It was touted as the bill “where everybody wins” — a common-sense approach to providing badly needed drought relief to California growers, and a measure that would place the needs of people above those of fish.
Yet House approval Thursday of the Western Water and American Food Security Act of 2015 may ultimately show just how hard it is for Washington lawmakers to help California as the state endures its fourth year of drought.
The bill passed 245 to 176, with almost all Republican supporters, and is unlikely to break the longstanding partisan stalemate over how to confront the drought. Even if the bill makes it through the Senate, where it would need to pick up several Democratic votes to pass, the White House has indicated President Obama would veto it.
But gridlock isn't the only issue. Some experts say there are few options available to federal lawmakers.
“When it comes to the drought and what can be done, the federal government has limited tools and limited jurisdiction,” said Richard Frank, director of the California Environmental Law and Policy Center at UC Davis. “What Californians would probably welcome most would be money.”
The House bill aims to funnel more water to San Joaquin Valley growers by reducing the amount used to support endangered fish populations, among a number of other provisions.
“Congress cannot make it rain, but we can enact policies that expand our water infrastructure, allow for more water conveyance, and utilize legitimate science to ensure a reliable water supply for farmers and families,” Rep. David Valadao (R-Hanford), the bill's author, said in a statement.
Though unlikely to be enacted in its current form, the bill has sparked intense debate about what the federal government should do to help Californians desperate for relief.
“We know this won't become a law, so why are we wasting time on it? Because Republicans will not miss an opportunity to attack the Endangered Species Act,” said Rep. Raul Grijalva (D-Ariz.). “They are driving the extinction of fish and wildlife one species at a time.”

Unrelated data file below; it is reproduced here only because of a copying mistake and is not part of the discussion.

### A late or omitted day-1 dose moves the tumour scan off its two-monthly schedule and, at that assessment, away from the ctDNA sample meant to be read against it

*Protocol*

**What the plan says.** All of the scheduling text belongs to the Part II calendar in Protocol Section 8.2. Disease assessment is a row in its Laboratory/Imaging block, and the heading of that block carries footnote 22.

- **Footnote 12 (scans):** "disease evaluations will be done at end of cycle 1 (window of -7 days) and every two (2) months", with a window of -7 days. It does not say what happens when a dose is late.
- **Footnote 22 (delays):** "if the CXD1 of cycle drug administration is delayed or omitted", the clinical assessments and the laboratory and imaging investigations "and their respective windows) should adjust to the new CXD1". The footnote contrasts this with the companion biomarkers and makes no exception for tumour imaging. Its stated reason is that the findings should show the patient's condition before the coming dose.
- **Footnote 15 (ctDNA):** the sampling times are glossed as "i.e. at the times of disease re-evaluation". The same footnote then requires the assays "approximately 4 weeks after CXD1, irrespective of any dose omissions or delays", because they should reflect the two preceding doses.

The bill's proponents, a group that includes the California Farm Bureau, argue that it would modernize the state's arcane system of water regulations. It also would analyze proposals for new reservoirs.
But Democrats, environmental groups and commercial fishermen called the measure a bid to override legal protections for salmon, migratory birds and other fish and wildlife. They said it would repeal the settlement of an 18-year lawsuit involving the restoration of the San Joaquin River, and limit the federal government's ability to protect commercial and tribal fisheries on the Trinity and Klamath rivers.
The drought's impact on California agriculture and employment has been significant.
According to a recent UC Davis study, more than half a million acres of farmland will be fallowed this year due to drought. Researchers estimated that the total economic loss to state agriculture would be about $2.7 billion, and include the loss of 18,600 jobs.
The drought “isn't a local problem,” said House Majority Leader Kevin McCarthy (R-Bakersfield), a bill supporter. “Half of the produce we eat in America is grown in California. … When California hurts, the entire nation hurts.”
Rep. Devin Nunes (R-Tulare) has called the drought “man-made,” insisting that water has been redirected to the environment instead of being stored for the future.
“The reason we don't have water is not because of drought, but because we didn't hold the water when we had a chance,” Nunes said on the House floor Wednesday.
“No matter how much water we put down the river and out into the ocean, the fish continue to die,” he said.
Among those environmental groups opposing the bill is the Natural Resources Defense Council. On Thursday, a senior attorney for the group, Doug Obegi, said that only 2% of water had been used for environmental purposes this year.
“The vast majority of the water has been going for
human uses,” Obegi said. “As a result, between the drought and all those diversions, many of our fisheries are on the very brink of extinction.”
Approval of the bill increases the pressure on Sen. Dianne Feinstein (D-Calif.), who many hope will be able to craft a successful compromise bill.
The House bill “included some useful short-term provisions as well as some provisions that would violate environmental law,” Feinstein said in a statement after the vote. “While I cannot support the bill as passed, I remain hopeful we can come to an agreement that can advance through both chambers.”
Among those provisions that won bipartisan praise was one that would push the federal government to conclude reviews of proposed water storage facilities.
“Some of these projects may pencil out, but … some of these have turned into zombie reservoirs that won't go away,” said Rep. Jared Huffman (D-San Rafael).
Feinstein, in an opinion piece last month in The Times, said the federal government should support water recycling and desalination projects and make more water available for urban and rural areas as well.
“The drought and our changing water future affect us all, and we must come together and work toward a positive solution,” she wrote.
Morin reported from Los Angeles, Diersing from Washington.